Yamakumata is the first published work in four years by award-winning conflict photographer Ryo Kameyama (“Afrika War Journal”) .
The black-and-white photos document life in the small village of Yamakumata in the mountains of Japan’s Niigata prefecture. There’s nothing here to sustain the 50 inhabitants but mountains (“yama” in Japanese), bears (“kuma”) and rice paddies (“ta”). Kameyama’s photographs of the villagers lives — hunting bears, traversing snowy forests, fishing in rivers — seem completely out of time, but it is their lifestyle, in balance with nature, that attracted him to this project in the first place.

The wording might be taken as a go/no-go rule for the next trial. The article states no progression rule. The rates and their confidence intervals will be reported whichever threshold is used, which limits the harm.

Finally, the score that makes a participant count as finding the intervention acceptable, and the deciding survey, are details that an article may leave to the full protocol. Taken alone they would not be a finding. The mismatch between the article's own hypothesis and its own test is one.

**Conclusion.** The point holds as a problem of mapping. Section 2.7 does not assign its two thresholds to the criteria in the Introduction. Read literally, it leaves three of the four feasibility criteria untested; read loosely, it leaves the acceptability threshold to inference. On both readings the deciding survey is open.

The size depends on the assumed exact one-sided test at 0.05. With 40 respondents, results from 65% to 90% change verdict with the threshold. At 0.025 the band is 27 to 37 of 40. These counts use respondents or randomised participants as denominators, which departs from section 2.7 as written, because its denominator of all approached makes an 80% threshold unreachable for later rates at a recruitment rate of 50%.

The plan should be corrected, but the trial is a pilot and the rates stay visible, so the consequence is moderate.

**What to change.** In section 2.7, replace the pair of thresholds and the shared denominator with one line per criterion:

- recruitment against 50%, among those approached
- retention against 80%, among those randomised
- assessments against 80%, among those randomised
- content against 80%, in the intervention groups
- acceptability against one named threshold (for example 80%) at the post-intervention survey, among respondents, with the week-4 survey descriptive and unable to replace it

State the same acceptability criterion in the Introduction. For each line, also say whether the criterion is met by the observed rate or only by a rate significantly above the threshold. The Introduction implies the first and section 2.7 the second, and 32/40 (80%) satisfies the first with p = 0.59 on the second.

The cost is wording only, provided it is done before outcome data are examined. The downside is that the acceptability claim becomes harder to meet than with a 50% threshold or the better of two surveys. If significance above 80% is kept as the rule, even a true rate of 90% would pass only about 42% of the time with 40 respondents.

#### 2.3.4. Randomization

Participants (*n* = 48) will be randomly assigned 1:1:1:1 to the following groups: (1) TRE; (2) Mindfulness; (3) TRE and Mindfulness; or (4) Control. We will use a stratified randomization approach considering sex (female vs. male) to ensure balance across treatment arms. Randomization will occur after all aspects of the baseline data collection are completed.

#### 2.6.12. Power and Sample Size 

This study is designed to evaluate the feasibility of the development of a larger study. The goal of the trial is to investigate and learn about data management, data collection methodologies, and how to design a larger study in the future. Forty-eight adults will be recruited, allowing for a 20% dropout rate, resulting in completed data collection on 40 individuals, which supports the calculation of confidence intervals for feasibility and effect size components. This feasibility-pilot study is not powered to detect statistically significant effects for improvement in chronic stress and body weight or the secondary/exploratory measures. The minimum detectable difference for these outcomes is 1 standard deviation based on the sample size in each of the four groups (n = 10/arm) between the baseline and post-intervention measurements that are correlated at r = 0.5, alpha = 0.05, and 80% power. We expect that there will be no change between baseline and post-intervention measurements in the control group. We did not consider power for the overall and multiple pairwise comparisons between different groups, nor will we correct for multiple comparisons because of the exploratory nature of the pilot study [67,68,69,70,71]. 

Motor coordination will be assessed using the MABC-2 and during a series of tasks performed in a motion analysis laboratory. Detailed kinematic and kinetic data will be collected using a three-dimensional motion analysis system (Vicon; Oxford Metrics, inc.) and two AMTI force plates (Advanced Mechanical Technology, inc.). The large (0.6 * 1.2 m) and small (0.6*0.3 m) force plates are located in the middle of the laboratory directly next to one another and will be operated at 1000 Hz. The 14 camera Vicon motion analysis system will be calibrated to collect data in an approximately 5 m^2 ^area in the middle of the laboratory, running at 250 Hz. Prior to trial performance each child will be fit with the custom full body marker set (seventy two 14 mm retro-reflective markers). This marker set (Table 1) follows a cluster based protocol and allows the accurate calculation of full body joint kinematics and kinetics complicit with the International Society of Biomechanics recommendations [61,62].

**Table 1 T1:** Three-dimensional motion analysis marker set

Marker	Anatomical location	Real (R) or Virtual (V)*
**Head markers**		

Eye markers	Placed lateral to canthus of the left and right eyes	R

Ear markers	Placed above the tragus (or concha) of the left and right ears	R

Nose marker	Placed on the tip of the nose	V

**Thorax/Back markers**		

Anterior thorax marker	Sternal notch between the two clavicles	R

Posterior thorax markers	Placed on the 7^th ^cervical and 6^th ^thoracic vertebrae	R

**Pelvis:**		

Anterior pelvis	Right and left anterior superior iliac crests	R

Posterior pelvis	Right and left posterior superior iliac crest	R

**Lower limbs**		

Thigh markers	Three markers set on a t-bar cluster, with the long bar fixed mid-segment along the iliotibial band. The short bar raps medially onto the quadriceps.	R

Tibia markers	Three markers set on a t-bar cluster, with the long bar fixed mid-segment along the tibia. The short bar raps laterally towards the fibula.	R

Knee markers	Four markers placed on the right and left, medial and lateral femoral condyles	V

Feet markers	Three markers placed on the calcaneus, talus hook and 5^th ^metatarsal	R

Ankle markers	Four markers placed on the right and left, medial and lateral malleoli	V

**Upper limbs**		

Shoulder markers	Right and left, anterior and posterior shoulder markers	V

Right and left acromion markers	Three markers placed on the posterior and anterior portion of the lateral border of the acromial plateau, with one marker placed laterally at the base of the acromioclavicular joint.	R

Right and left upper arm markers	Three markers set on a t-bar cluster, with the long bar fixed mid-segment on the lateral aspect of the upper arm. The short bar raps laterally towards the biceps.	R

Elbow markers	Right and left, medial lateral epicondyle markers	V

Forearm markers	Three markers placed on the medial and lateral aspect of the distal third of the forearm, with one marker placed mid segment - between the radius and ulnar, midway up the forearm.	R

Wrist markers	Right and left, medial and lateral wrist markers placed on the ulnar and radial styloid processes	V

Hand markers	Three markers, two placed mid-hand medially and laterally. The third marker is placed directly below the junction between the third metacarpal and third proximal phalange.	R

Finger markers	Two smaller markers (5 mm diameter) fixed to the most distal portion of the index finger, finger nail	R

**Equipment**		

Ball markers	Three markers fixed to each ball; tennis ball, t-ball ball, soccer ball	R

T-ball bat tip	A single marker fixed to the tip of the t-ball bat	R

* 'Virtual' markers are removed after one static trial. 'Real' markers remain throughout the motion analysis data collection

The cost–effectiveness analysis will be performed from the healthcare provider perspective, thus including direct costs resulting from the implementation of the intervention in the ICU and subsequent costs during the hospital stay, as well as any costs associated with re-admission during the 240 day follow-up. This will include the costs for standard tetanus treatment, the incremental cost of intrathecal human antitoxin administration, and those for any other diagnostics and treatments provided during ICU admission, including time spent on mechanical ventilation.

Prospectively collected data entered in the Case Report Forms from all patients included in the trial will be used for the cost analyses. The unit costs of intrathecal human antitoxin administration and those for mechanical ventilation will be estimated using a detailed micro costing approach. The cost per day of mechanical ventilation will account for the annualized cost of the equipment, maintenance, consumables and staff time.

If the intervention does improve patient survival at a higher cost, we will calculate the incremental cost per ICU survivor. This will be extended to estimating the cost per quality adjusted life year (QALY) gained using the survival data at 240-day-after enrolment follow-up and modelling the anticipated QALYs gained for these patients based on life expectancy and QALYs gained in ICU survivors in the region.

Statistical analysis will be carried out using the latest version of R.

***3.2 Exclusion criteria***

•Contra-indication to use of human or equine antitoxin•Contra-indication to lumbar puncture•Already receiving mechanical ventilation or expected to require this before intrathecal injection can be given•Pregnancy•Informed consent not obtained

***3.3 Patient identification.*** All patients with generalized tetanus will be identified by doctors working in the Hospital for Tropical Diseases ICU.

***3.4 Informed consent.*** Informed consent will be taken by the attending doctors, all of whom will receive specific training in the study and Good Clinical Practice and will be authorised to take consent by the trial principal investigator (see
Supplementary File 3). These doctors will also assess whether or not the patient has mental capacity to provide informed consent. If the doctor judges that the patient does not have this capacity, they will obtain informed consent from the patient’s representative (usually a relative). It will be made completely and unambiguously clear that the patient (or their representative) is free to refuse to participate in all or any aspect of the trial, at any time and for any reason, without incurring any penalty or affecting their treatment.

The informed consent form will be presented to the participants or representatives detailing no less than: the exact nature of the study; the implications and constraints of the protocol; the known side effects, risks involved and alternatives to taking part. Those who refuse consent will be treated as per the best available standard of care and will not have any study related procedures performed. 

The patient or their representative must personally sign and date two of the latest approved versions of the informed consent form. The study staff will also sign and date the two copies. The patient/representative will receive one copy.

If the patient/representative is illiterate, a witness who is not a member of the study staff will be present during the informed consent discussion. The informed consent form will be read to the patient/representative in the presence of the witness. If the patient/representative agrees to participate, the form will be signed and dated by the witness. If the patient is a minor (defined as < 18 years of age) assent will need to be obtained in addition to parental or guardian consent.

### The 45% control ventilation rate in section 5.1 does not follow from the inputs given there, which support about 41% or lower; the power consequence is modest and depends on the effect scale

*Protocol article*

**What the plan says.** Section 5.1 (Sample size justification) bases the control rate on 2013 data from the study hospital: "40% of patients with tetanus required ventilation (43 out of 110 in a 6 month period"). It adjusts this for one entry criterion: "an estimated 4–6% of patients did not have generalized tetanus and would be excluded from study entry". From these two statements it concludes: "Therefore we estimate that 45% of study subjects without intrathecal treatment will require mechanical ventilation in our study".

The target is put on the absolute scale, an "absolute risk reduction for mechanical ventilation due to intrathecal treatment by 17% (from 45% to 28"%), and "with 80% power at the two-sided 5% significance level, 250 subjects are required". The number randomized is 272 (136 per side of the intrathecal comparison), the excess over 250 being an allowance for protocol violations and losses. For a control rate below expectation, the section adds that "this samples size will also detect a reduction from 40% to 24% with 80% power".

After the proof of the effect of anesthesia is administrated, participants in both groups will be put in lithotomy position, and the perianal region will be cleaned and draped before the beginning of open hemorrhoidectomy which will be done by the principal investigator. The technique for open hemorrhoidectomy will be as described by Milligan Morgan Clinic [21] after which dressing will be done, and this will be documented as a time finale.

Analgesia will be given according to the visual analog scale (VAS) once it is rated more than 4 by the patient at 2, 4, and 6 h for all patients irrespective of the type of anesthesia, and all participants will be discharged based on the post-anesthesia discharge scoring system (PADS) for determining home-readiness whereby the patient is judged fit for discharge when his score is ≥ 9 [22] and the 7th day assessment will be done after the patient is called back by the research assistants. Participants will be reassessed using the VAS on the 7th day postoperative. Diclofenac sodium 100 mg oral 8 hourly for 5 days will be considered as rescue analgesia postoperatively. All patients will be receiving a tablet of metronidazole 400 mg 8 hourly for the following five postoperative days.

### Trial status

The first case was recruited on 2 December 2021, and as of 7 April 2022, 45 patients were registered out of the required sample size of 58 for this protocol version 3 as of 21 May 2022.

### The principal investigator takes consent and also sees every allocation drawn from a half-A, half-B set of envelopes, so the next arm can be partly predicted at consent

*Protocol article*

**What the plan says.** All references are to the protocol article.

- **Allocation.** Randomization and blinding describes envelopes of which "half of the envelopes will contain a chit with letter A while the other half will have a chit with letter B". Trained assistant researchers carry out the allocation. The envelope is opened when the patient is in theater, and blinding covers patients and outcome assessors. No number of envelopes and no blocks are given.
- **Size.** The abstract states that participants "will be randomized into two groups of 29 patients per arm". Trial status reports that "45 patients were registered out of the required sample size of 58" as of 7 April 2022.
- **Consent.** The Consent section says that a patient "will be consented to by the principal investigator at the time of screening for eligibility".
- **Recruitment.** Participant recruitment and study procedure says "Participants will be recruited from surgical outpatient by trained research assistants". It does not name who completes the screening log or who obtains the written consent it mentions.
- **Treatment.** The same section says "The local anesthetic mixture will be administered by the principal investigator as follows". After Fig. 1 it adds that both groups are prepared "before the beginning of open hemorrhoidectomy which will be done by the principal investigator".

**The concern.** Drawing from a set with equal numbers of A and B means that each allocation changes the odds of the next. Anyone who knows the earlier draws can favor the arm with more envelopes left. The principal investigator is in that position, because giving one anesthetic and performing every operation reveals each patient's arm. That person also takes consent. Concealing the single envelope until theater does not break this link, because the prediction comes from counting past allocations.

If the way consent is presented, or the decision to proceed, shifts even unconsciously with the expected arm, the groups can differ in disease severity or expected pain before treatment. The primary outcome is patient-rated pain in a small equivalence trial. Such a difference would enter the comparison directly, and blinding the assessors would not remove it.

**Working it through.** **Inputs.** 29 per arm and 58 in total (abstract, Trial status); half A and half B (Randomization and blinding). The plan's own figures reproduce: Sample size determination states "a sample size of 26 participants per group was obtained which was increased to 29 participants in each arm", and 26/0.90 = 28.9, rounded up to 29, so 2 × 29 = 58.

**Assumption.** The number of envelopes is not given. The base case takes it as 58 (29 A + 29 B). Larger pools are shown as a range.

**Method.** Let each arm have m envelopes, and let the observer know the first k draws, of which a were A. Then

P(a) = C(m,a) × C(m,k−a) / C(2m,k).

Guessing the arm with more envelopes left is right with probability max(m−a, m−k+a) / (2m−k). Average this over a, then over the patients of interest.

“The villagers calmly face their reality and mortality; traveling into the depths of the wilderness, taking the lives of animals and sometimes giving their own lives in return. I get a strong sense of life and death observing the traditions that they have continued from ancient times.”
— from Ryo Kameyama’s foreword